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4973Two burial stories

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  • Joseph Codsi
    Sep 2, 2004
      I wish to make a few comments related to Tony Costa’s post of Wednesday,
      September 01, 2004 9:04 PM

      Thank you, Tony, for quoting Raymond Brown.

      He says that some scholars spoke of two burials, one by the Jews and one
      by Joseph of Arimathea. It seems to me that those who speak of a burial
      by the Jews misread the fourth gospel. GJohn does not say that the Jews
      requested the body of Jesus in order to bury it. It simply says that
      they asked Pilate to have the bodies removed on account of the Sabbath.
      Nothing is said about who removed the bodies and who buried them. But
      since the Roman soldiers came under the command of the Centurion and
      broke the legs of the two others in order to hasten their death, I find
      it logical to assume that they did remove the bodies and bury them later

      According to the scenario I am following here, the women who had been
      observing the crucifixion scene were there when the soldiers came and
      broke the legs of the two others. But they (the women) had to leave soon
      after, because the sun was about to set and the Sabbath about to begin.
      They remained without news of what happened in their absence. So the
      first thing they do on the first day of the following week is go back to
      the crucifixion site. The women acted, in this case, as news reporters
      in relation to the men. What they reported had nothing to do with a
      resurrection. They reported that “They have taken the Lord […] and we do
      not know where they have put him” (John 20:2).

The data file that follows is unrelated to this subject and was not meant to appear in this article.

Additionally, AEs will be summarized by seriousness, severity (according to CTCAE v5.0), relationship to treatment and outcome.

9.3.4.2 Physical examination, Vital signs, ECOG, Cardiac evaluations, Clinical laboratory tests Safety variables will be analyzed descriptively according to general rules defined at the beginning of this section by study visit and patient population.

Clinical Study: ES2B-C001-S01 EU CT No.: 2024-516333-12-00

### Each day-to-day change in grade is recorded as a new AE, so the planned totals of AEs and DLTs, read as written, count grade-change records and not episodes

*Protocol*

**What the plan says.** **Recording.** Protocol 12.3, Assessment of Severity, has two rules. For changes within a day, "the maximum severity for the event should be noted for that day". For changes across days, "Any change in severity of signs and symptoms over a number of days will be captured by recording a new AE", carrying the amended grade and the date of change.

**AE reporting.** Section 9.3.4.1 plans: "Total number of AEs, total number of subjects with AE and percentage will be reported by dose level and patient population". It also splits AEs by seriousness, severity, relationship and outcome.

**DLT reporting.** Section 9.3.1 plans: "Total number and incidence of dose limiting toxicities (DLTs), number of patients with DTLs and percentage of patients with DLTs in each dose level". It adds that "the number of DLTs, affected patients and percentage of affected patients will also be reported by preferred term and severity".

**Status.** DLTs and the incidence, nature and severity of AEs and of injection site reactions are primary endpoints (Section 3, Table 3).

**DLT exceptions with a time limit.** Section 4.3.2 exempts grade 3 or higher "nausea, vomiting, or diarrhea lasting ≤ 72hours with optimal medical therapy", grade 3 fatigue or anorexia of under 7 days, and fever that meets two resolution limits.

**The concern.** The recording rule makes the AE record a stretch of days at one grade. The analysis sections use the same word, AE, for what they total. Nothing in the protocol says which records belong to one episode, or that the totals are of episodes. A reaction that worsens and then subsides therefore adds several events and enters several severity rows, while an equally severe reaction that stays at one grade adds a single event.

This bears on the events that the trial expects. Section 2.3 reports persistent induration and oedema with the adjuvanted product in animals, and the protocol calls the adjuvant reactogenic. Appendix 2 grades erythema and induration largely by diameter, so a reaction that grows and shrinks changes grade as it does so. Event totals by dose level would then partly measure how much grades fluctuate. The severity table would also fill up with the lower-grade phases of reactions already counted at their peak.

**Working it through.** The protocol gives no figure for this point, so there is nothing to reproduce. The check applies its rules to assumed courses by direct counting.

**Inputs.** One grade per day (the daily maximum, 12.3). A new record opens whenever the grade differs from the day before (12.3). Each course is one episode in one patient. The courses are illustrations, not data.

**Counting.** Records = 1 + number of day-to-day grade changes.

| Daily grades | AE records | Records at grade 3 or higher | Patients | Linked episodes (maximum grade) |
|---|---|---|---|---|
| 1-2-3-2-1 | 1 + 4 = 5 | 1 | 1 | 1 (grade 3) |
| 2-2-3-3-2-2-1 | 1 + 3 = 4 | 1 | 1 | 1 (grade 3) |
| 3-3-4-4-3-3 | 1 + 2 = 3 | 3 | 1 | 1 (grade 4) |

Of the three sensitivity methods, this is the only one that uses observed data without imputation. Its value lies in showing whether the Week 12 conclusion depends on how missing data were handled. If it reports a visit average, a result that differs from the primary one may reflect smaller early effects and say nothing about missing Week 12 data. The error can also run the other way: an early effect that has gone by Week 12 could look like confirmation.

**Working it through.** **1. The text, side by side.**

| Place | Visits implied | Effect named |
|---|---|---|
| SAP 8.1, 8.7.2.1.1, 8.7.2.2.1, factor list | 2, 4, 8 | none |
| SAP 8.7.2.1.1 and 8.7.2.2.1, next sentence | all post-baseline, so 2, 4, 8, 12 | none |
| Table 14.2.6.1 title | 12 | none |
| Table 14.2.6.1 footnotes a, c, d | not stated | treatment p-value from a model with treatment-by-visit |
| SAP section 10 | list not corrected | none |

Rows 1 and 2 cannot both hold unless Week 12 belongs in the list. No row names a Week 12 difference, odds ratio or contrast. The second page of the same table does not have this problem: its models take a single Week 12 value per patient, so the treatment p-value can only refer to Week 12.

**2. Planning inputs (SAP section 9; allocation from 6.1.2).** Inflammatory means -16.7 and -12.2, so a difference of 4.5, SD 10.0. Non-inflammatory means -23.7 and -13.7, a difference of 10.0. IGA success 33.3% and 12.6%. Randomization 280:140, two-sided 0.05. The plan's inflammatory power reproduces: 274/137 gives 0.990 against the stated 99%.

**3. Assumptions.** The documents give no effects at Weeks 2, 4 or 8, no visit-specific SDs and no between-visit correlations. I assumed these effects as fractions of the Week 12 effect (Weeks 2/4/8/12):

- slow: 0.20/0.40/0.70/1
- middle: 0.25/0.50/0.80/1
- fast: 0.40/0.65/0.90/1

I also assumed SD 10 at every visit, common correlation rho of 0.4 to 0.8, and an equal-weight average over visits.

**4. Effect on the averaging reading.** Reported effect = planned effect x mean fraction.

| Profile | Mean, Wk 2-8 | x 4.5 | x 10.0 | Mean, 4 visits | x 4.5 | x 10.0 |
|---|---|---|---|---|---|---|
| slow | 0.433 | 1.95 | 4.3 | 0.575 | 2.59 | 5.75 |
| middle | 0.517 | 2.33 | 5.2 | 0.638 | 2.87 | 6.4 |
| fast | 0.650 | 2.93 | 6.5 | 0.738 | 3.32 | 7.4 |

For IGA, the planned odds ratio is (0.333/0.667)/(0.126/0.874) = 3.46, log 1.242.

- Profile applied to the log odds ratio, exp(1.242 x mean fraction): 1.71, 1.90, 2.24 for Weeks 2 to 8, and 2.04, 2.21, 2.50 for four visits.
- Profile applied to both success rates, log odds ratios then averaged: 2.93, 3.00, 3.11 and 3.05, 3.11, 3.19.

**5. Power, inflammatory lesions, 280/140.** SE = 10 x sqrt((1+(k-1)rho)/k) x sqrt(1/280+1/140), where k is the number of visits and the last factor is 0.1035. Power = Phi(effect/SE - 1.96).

This news report can be read in two different ways according to the
      burial story one follows. If we follow the second story (burial by
      Joseph of Arimathea), then the removal of the body can only be “from the
      tomb” and the “they” (the authors of the removal) would refer to unknown
      people. But if we follow the first story (burial by the soldiers), then
      the removal of the body can only be “from the cross”, and the “they”
      would refer to the Roman authorities acting through the soldiers.

      * * *

      I will stop here to allow the readers the time needed to get used to my
      new ideas and to digest them slowly. At the same time I will take this
      opportunity to address the new generation of gospel scholars.

      It is, to be sure, important to know what your predecessors have said
      before you. But please don’t let this erudition sterilize your mind and
      make you incapable of thinking on your own. In the world of scholarly
      research every disciple must become a master capable of distancing his
      or her teachers. Your work is not to repeat what was said before you.
      You must produce new knowledge. In order to do so, you must be capable
      of criticizing your predecessors and of throwing a new look at a few
      important texts of the gospels. Good scholars are those who would not be
      afraid of letting the texts guide them and take them where they would
      not normally go (cf. what Jesus tells Peter in John 21:18). In this
      respect, we must avoid two excesses: the first one is to put in the
      texts what is not in them, and the second one is to remain blind to what
      is in the texts. Don’t be afraid of taking chances. “Qui ne risque rien
      ne gagne rien” (In order to have a chance to win in any gambling game,
      one must bet.)

      Some might find it inappropriate to quote Karl Marx in a gospel
      discussion. But I will go ahead and quote a saying of his, because I
      find it perceptive. I found the quote in a book written in French. So
      here is the French version with an English translation.

      « La tradition de toutes les générations mortes pèse d’un poids très
      lourd sur le cerveau des vivants. » (18 Brummaire)

      « The tradition of all the dead generations weighs very heavily on the
      brain of the living. »

      In relation to the burial of Jesus, two thousand years of Christian
      tradition have not seen in GJohn the trace of an older burial story.
      Should we give priority to tradition or to the text itself?


      Joseph Codsi
      P.O. Box 116-2088
      Beirut, Lebanon
      Telephone (961) 1 423 145

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